For those aware of the difference between how oil is transported in this world and a spaceship in Star Wars, it should have come as no surprise that, with refineries, ports, and shipping terminals shut down after hurricanes walloped Louisiana and Texas, the price of refined oil products went up dramatically. Without fuel deliveries, there were only two ways to distribute a limited supply: rationing by price; and rationing by government edict. Rationing by price created a temporary, irritating inconvenience for the whole country; however, it was over by December. Rationing by government edict would have taken months to establish, required a huge bureaucracy to administer, and, if the history of oil price supports is any guide (they lasted fifty years), we might have had to deal with government rationing of gasoline for a long time. But certain politicians would not be satisfied with what was a very successful strategy.

Instead, arguing from the passion of the moment rather than from even a short term, rational view, leading Democrats and not a few Republicans wanted to punish the oil companies for doing a job that government would not have been able to perform, i.e., successfully manage a shortage with price increases until the crisis ended two months later. "Excess profits" they called the crime. What were the excess profits used for, one might ask?

The cost of rapidly building shipping terminals, refineries and offshore oil platforms was huge. Though the specific journal entries may not exactly match, the money to rebuild US facilities had to come from somewhere. And, the actual net gain over the previous quarter was barely noticeable, from 7% profitability, low by American corporate standards, to 12%, which is about normal. But, if politics were to sway enough people, encouraging Congressional representatives to punish those evildoers at Exxon Mobil and BP, perhaps we could push oil companies so far that they might have to take a loss. What would be the Congressional response when, a year later, it became clear that nothing had been done about investing in new methods of extracting more oil? Or fixing the shipping canal that collapsed to flood the 9th Ward of New Orleans?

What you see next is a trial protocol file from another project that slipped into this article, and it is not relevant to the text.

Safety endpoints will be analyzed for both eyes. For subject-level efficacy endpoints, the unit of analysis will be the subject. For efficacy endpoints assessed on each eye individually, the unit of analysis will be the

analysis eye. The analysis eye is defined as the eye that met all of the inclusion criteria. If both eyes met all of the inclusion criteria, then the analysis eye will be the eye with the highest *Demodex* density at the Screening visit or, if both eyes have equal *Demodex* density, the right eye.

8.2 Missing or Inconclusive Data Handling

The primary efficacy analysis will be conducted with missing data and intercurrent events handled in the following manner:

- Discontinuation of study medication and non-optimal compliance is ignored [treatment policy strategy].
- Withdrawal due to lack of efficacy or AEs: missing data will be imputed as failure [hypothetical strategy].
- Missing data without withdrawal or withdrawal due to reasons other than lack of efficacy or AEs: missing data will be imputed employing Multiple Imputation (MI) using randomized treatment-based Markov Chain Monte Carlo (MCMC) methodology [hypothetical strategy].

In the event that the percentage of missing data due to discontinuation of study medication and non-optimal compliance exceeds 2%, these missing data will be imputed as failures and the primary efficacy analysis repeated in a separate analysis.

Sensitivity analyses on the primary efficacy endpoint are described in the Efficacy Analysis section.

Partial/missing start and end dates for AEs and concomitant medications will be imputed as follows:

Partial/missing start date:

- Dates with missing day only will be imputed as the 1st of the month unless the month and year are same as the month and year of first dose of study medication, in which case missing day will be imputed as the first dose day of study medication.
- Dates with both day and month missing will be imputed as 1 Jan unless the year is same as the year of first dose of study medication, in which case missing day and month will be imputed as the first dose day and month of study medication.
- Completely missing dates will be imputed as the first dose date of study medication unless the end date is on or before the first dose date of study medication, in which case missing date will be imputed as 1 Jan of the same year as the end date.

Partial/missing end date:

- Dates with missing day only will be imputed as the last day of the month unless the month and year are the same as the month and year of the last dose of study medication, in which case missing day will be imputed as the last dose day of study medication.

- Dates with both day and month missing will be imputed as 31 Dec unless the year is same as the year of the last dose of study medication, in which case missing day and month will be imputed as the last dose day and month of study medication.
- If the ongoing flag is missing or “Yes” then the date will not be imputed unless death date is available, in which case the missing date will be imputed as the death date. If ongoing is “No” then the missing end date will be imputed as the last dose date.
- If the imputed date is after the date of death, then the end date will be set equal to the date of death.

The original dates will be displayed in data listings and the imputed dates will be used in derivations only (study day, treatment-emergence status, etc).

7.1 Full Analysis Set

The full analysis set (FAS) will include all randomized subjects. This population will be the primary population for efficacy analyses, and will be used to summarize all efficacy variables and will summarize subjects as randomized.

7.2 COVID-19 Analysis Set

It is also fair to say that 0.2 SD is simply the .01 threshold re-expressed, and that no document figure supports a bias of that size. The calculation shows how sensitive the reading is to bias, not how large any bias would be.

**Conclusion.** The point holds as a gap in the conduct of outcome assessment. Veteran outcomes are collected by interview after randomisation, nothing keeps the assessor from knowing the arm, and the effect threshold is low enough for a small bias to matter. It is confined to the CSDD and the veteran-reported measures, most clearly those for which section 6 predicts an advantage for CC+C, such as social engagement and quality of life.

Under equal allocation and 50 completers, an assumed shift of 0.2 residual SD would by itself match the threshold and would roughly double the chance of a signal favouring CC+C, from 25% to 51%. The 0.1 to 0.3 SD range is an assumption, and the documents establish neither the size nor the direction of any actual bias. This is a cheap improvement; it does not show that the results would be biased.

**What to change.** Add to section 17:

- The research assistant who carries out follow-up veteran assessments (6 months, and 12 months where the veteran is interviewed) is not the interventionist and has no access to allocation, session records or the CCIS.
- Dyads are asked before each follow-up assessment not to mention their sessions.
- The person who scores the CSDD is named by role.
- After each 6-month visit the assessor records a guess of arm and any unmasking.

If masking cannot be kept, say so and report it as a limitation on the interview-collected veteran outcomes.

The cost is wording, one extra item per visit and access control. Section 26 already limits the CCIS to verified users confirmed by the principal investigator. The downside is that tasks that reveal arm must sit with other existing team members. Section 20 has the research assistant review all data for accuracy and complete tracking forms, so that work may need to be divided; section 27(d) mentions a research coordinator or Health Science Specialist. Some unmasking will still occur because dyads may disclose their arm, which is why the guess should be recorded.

It is an odd, disturbing fact that the gravest excesses of European imperialism, from 1879 to the collapse of the British Empire after World War II, were led by well-meaning, socially conscious, often leftist politicians concerned about the well-being and security of their citizens. Deeply sensitive to their people, they chose to ignore the contingencies of reality, and simply looked the other way when the costs of living at home became increasingly borne by people overseas, or by classes of people at home that their own "reforms" and "revolutions" had defined as no longer human. We know what that ended with: catastrophic, ruinous war. It was left to dirty, cranky, thieving business people to pick up the pieces, rebuild, and find a way into the future. Yes, that period was a cataclysm, but it could easily be repeated by political reasoning being replacemed by political hysteria. In fact, the process never seems to be very far away.

Today, some of our leading politicians, Russia's President Putin, and a string of others across the world are repeating the old, foolish mantra, that the suppression of free markets is a smart way to conduct domestic and foreign policy. As citizens, we have an obligation to discourage them from doing this, because it won't be to our good at all. A free lunch can kill you.